The arrival of winter, the season of quiescence and death, is still five weeks away. However there are many, here on this southern current of the greater prairie ocean, that will argue winter has made it's presence known early. A massive arctic front steamrolled in earlier this past week.
The leaves, being subject to freezing temperatures along with the will of the wind, are now letting go of the hands they have held since early spring. Some of the leaves land on the ground while others light on a current making their way slowly downstream.
The wind wishes for a dance from the leaves and with a strong breath the performance begins. Leaves begin a tumbling somersaulting style dance recital across the cold ground that has become a ballroom performance platform.
Mid-week I received a dispatch from John Haney. John is as fine a seafaring man of the fur and feather as any I have come to meet. Last season John didn't make one voyage to the river Blue due to an injury to his hand - an injury as severe as a gaff hook wound. Needless to say the lad is way overdue for sea duty at Blue River. John said he planned on sailing to the river Friday.
I returned John's dispatch and explained that if I could somehow pull anchor from the mercantile store I would meet him at the river. At work Friday I pleaded my case, with Oscar winning fashion, to the young captain in charge of the mercantile store. My performance must have been a grand presentation because the captain said, "shove off". With my gear already stowed, I set course for the river in my new dinghy.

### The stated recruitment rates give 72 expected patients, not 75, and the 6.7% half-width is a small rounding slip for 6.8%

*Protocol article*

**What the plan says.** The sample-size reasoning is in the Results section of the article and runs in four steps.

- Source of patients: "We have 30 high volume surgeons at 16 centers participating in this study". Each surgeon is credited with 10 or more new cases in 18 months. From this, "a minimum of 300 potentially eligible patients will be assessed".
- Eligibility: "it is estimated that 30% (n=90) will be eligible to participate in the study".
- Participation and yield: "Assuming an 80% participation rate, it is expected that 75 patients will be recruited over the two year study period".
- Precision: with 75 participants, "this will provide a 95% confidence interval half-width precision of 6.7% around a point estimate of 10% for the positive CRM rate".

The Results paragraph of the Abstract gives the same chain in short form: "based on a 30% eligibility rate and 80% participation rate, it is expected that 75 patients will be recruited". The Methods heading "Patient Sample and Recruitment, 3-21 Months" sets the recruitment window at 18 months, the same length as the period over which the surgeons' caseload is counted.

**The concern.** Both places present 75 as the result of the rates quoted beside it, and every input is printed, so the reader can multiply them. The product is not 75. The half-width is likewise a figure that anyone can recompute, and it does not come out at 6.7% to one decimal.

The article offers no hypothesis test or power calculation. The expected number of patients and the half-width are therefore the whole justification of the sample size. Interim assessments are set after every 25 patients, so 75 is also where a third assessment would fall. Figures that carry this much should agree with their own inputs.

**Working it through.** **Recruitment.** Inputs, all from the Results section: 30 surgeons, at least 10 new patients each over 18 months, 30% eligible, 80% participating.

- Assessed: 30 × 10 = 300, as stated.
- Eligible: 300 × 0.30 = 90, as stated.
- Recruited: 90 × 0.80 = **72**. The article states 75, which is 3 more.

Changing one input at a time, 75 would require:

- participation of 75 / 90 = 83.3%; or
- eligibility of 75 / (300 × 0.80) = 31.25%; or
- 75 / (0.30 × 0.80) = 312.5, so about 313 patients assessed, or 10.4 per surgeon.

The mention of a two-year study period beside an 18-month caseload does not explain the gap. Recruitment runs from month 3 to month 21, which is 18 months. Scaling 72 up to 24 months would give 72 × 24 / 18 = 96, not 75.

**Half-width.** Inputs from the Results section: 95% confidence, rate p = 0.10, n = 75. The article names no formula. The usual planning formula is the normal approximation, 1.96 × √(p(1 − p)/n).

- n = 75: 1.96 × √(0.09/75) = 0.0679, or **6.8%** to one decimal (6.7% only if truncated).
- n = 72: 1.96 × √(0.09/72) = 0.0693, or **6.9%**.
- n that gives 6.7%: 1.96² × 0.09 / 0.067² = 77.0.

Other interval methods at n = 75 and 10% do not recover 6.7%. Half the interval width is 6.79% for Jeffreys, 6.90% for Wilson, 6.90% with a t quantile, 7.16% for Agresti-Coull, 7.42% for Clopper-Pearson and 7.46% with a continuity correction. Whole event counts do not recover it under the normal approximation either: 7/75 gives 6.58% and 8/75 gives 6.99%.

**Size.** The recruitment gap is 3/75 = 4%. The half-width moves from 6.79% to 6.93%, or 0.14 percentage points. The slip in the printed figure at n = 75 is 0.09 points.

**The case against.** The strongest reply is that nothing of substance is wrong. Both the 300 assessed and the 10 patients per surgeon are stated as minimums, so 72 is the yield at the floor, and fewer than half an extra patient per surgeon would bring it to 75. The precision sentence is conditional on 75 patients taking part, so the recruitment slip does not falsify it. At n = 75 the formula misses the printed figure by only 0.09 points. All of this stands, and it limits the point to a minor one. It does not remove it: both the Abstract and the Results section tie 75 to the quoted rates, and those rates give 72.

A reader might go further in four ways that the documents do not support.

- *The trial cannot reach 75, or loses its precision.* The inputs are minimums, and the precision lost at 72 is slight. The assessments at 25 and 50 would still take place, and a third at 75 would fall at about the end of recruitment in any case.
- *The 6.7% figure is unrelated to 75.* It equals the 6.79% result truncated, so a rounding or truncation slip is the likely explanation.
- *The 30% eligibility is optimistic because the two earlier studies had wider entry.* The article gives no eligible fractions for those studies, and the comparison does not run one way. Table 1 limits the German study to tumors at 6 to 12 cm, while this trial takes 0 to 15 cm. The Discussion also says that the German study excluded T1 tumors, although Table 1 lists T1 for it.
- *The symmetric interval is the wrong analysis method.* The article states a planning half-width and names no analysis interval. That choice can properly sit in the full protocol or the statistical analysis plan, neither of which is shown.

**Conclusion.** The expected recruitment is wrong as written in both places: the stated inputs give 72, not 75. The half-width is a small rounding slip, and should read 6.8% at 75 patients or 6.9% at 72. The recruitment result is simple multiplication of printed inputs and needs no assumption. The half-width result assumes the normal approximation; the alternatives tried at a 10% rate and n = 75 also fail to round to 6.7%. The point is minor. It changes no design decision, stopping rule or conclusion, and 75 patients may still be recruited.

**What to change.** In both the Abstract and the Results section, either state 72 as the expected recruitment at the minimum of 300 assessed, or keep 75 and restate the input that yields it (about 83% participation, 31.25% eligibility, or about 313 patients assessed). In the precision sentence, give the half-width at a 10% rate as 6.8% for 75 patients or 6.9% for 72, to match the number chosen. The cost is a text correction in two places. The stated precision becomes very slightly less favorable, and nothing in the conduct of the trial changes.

I arrived at the river at exactly eight bells and looked for John's sailing vessel in the main harbor, but it was not there. John had told me he planned a course to the Ancient Boulders early, and most likely if the fishing was good there he had yet to leave. I made it across the river headed for Ted's Pool where I told John he would find me.
At Ted's Pool, three flies would be enlisted for sea duty. A new fly this season is the Iron Lotus and this lad was employed as the point man. Trailing would be the Frenchie pattern. I would begin with the pink Frenchie and hold the chartreuse Frenchie in reserve.
The Frenchie has yet to fail this sailor and it's been employed numerous times. It didn't take long for the trout to find a fancy for this lad. It was only one degree above the freezing mark, but I had a smooth sea lane to fish. The wind was just enough to make the bones ache a bit. I knew that this would be a short outing and when all was said and done I had spent less than an hour on the river.
The Iron Lotus had found two trout with the pink Frenchie finding eight. Normally the trailing fly always out performs the point fly, at least for me. The pink Frenchie was retired and the chartreuse Frenchie was called to duty. Four more trout would come to hand by way of the Frenchie.
Fourteen trout souls would come to meet the flies offered and the angler that presented them. Fourteen trout souls would return to the sea - a "deep six" of sorts. Less than three quarters of an hour had been spent angling at Ted's Pool and this included a five minute delay as a result of a bight in the leader. Missed hook-sets often lead to a boomerang effect and birds nest with the tandem rigging. It's best to simply cut the lads loose and rebuild a new tippet system.
When you're the one standing in the river catching trout at a steady clip, others take notice and before you know it you have lots of company. Such was the case Friday at Ted's Pool. The landlubbers were wishing for the water that was producing trout for this angler and it wasn't long until I felt surrounded by an armada of high sea pirates. Being quite content with the results of the day, I yielded the water with the treasure to those long faced chaps standing on the bank. Poor souls.